MacMillan River, a tributary of the Pelly River in Yukon Territory. Leaving

    Dawson in August 1904 with Louis Cardinal and Charles Coghlan as canoemen and

    packers, they ascended the Pelly and MacMillan rivers in a small steamer as

    far as such navigation was possible, and then with canoes they farther ascended

    the North Fork of the MacMillan River almost to its source. Here Sheldon again

    found sheep ( Ovis dalli ), and studied their habits and collected specimens.

            The MacMillan River was discovered in 1843 by Robert Campbell, a pioneer

    of the Hudson's Bay Company, and he named it after one of the chief factors of

    that company. During and after the Klondike Rush of 1898 a few trappers and

    prospectors had ascended the MacMillan, but it was not until the summer of 1902

    that it was explored and mapped by Richard George McConnell and Joseph Keele

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    EA-Biography. Whelen: Charles Sheldon

    of the Canadian Geological Survey. Except for this initial mapping, the re–

    gion was practically unknown when Sheldon and Selous entered it in 1904.

            In July 1905 Charles Sheldon, with Tom Jeffries as a helper, ascended

    the Pelly River, Yukon Territory, in a small steamer as far as Nahanni House

    at the mouth of the Ross River. From there, with one pack horse, they ascended

    the Lapie River to its source, this river entering the Pelly from the south

    about 8 miles below Nahanni House, a small one-man trading-post. This was

    probably the first ascent of the Lapie by white men. Here in the heart of the

    Pelly Mountains Sheldon found sheep ranging in color from pure white and typical

    dalli to the much darker and typical fannini and stonei , and in the same bands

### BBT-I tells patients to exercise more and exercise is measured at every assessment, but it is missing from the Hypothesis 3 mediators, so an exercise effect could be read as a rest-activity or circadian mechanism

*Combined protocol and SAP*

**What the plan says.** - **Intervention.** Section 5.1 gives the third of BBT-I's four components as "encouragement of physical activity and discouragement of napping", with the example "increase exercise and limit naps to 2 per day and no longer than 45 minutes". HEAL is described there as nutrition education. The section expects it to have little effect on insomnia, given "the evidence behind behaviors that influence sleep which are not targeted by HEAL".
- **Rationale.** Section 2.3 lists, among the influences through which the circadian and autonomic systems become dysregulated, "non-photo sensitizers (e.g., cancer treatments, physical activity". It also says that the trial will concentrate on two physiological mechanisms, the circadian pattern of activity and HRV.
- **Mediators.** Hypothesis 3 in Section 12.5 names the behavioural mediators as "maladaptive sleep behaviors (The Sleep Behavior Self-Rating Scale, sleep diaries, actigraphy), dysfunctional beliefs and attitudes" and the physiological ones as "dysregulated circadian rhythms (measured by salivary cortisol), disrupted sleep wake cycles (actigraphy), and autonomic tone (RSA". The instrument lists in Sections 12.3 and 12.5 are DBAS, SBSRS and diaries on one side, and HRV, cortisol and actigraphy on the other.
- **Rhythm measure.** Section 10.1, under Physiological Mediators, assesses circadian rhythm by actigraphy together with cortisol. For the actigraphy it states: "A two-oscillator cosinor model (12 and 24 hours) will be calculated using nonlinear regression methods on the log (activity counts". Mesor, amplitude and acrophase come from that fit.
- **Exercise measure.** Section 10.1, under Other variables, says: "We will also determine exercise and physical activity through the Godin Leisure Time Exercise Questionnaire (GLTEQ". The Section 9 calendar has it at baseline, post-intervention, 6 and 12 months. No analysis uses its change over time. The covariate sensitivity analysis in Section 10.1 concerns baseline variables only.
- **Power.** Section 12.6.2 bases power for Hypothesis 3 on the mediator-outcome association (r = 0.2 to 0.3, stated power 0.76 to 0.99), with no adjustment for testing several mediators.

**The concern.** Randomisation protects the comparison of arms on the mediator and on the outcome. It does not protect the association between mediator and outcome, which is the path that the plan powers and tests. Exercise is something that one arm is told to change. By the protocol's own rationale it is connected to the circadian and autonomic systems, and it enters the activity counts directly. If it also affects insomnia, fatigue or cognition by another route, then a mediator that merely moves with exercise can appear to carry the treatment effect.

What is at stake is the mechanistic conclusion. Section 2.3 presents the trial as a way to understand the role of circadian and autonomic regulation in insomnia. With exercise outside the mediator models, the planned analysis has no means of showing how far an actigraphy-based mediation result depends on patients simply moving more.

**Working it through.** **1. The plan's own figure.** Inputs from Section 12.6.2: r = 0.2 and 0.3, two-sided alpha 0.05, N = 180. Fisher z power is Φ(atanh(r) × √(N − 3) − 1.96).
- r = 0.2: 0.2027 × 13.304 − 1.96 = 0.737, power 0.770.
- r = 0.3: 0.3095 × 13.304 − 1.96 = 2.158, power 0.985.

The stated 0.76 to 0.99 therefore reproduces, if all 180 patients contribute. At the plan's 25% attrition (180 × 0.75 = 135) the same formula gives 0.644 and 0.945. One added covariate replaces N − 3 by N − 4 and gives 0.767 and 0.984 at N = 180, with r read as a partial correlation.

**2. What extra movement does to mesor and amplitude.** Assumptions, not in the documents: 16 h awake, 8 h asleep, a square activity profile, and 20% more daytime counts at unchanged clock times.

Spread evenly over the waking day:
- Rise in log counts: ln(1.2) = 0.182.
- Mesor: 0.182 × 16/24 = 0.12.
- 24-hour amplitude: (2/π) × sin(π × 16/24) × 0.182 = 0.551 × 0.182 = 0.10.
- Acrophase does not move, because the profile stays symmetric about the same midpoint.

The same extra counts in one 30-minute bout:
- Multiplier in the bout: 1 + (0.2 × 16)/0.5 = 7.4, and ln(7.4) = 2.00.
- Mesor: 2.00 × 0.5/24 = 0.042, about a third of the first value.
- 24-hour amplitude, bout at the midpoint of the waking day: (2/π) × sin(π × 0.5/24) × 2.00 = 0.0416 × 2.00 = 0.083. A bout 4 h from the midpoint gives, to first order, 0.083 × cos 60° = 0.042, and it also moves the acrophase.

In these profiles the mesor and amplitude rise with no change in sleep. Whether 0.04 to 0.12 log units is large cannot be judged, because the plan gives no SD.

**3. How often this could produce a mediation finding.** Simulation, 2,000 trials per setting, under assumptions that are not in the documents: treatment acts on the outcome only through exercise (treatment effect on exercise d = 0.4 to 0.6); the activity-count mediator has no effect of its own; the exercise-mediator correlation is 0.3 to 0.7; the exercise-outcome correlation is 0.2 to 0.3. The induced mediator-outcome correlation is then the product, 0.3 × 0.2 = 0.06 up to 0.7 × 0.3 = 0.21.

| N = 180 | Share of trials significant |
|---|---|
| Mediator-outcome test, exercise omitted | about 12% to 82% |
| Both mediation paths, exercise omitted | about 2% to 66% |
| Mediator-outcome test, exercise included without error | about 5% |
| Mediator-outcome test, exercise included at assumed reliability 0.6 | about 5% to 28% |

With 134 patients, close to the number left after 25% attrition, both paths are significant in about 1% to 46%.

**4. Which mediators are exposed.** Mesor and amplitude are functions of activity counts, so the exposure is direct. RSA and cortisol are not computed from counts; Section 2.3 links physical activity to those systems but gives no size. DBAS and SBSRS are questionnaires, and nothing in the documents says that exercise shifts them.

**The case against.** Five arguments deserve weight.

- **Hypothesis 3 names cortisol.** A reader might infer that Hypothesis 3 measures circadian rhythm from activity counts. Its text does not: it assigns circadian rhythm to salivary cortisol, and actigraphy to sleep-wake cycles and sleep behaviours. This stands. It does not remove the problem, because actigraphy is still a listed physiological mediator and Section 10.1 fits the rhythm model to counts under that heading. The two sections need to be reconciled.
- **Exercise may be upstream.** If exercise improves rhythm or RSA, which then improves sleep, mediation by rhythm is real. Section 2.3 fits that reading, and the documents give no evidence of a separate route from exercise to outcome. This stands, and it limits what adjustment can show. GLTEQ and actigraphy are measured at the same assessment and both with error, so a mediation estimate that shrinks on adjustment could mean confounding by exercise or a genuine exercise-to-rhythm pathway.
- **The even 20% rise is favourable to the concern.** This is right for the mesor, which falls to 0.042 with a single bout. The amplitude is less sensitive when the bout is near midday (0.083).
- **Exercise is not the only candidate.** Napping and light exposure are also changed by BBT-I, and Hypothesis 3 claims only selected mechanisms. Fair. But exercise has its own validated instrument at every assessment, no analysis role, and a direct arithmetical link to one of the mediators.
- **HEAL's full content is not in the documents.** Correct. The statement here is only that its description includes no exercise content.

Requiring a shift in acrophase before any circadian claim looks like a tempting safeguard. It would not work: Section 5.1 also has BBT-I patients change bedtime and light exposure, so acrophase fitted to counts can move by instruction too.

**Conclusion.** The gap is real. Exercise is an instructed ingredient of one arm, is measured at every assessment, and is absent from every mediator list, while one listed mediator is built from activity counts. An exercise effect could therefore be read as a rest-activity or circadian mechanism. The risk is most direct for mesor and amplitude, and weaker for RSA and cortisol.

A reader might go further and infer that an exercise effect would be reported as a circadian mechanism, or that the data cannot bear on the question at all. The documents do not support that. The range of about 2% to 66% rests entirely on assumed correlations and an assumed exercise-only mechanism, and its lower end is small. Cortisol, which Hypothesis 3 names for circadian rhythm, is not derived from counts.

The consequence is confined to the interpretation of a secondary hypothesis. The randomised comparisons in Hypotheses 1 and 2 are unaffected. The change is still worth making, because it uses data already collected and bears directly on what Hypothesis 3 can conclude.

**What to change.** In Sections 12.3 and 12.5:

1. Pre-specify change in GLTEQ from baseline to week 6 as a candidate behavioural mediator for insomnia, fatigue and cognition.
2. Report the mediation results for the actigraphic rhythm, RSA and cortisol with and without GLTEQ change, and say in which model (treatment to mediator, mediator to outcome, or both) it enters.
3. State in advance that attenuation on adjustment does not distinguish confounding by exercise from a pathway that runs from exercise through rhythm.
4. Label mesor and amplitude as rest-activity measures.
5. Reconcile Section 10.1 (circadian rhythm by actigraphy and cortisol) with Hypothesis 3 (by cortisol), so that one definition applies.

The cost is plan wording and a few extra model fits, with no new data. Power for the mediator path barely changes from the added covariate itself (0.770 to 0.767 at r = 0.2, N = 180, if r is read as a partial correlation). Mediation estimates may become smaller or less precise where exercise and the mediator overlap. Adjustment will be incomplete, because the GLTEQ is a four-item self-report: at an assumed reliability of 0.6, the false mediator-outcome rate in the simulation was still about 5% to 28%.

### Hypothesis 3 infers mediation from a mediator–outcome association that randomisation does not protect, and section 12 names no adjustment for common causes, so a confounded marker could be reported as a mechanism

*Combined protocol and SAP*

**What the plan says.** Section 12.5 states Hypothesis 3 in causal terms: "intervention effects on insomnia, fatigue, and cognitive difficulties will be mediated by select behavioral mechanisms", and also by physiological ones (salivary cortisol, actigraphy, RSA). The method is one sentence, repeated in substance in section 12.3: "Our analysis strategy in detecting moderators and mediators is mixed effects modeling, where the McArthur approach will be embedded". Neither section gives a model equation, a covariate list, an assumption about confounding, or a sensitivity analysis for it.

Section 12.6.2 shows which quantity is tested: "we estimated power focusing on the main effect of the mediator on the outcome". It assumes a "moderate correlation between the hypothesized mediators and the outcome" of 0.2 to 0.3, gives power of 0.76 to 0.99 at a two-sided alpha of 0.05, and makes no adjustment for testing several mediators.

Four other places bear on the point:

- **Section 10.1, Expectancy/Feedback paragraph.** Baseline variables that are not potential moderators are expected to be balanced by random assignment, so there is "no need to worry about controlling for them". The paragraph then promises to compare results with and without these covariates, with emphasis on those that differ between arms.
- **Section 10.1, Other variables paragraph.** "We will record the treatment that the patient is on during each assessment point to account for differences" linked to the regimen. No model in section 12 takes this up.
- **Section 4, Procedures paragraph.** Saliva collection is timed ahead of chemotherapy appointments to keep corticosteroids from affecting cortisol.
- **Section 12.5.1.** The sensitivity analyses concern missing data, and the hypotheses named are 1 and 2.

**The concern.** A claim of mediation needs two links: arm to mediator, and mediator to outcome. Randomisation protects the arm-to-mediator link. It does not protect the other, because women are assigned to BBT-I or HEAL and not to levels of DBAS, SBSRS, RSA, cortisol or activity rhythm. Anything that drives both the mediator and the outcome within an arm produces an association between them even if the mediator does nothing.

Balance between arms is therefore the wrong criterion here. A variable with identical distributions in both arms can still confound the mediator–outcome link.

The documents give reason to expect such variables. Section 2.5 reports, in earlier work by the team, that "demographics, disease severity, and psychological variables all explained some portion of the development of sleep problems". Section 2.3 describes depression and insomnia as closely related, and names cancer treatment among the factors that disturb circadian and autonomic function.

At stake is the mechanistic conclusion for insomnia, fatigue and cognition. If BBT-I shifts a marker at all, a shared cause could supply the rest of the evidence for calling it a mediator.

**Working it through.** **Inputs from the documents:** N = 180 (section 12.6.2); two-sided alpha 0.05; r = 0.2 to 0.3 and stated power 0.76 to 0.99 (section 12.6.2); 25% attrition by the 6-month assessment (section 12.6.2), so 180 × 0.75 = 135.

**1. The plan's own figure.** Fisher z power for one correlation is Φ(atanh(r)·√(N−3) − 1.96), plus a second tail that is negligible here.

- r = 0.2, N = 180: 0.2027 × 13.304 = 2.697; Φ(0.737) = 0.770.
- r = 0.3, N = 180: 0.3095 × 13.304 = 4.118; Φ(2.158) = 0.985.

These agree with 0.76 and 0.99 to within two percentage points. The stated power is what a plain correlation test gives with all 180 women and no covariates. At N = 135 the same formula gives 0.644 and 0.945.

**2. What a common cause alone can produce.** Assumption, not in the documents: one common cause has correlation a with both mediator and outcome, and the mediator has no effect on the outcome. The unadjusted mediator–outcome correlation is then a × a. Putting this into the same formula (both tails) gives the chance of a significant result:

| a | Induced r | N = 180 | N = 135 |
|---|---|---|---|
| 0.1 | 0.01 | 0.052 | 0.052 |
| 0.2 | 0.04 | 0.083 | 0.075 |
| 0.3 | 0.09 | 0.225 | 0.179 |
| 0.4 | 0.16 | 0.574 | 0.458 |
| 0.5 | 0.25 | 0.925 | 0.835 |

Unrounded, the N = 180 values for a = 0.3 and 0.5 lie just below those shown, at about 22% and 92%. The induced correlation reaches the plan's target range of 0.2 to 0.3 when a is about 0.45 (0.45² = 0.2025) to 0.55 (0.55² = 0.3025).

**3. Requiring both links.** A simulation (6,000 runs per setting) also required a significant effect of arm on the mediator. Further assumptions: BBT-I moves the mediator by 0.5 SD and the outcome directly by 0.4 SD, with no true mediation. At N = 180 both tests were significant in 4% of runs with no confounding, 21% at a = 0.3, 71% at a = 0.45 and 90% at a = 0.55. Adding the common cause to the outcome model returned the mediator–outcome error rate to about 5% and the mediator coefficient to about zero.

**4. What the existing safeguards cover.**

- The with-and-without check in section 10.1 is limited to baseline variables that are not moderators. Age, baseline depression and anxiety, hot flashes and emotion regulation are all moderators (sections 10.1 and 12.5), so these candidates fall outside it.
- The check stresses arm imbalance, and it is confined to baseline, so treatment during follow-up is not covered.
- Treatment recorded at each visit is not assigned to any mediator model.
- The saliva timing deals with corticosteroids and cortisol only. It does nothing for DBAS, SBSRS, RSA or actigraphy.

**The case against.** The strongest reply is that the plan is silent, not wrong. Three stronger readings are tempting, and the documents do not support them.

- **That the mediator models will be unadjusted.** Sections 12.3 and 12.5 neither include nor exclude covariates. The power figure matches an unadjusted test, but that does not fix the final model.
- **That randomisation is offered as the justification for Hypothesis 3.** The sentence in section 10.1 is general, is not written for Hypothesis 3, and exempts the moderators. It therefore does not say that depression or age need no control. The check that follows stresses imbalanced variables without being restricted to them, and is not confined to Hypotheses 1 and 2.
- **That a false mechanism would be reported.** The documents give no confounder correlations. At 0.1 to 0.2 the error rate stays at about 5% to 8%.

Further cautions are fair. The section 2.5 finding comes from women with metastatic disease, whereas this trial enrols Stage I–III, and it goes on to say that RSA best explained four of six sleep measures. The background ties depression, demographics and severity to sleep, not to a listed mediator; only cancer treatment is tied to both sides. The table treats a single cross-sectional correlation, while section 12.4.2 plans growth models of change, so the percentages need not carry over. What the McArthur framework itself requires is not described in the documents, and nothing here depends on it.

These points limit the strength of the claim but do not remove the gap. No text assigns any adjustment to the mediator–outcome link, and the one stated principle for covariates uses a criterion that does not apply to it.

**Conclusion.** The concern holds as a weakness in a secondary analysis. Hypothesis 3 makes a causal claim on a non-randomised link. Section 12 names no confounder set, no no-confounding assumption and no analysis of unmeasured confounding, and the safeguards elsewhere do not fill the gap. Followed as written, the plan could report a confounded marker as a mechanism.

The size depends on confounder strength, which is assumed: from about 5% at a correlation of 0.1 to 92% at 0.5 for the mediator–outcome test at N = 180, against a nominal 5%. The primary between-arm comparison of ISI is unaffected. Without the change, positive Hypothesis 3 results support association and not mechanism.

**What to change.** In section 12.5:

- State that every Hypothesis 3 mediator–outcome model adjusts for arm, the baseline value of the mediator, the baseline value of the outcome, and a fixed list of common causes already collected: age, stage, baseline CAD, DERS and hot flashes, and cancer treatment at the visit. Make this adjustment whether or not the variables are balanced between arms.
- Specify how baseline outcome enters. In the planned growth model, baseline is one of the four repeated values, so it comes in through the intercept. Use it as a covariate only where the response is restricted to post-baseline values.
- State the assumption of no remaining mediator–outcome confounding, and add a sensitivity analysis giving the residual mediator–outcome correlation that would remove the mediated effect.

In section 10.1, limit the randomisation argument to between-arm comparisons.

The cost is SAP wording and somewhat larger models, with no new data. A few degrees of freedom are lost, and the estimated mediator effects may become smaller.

thus proving that Ovis fannini and O. stonei are subspecies of O. dalli , or

    perhaps more properly southern color phases of O. dalli , and not distinct species

    as formerly believed.

            Following his ascent of the Lapie River, Sheldon returned to Nahanni House,

    and from there in a canoe, starting on August 18, 1905, he began the ascent of

    the Ross River which enters the Pelly from the north at Nahanni House. The Ross

    River was discovered by Robert Campbell of the Hudson's Bay Company in his trip

    down the Pelly River in 1843 and was named by him after Duncan Ross, one of the

    chief factors of that company. Four years before Sheldon's ascent several trap–

    pers had ascended the river a short distance and had spent the winter there, but

    otherwise the Ross was unknown when Sheldon made his journey almost to its source.

    In 1907, two years after Sheldon, Joseph Keele ascended and mapped the Ross.

    Near its head, on Mount Sheldon, one band of sheep ( dalli ) were found. The

    valley of the Ross is generally not suitable for sheep.

            Wishing to study the white or Dall sheep of Alaska, Sheldon decided to

    visit the northern slopes of the Alaska Range in the vicinity of Denali - com–

    monly called Mount McKinley. Leaving the junction of the Tanana and Kantishna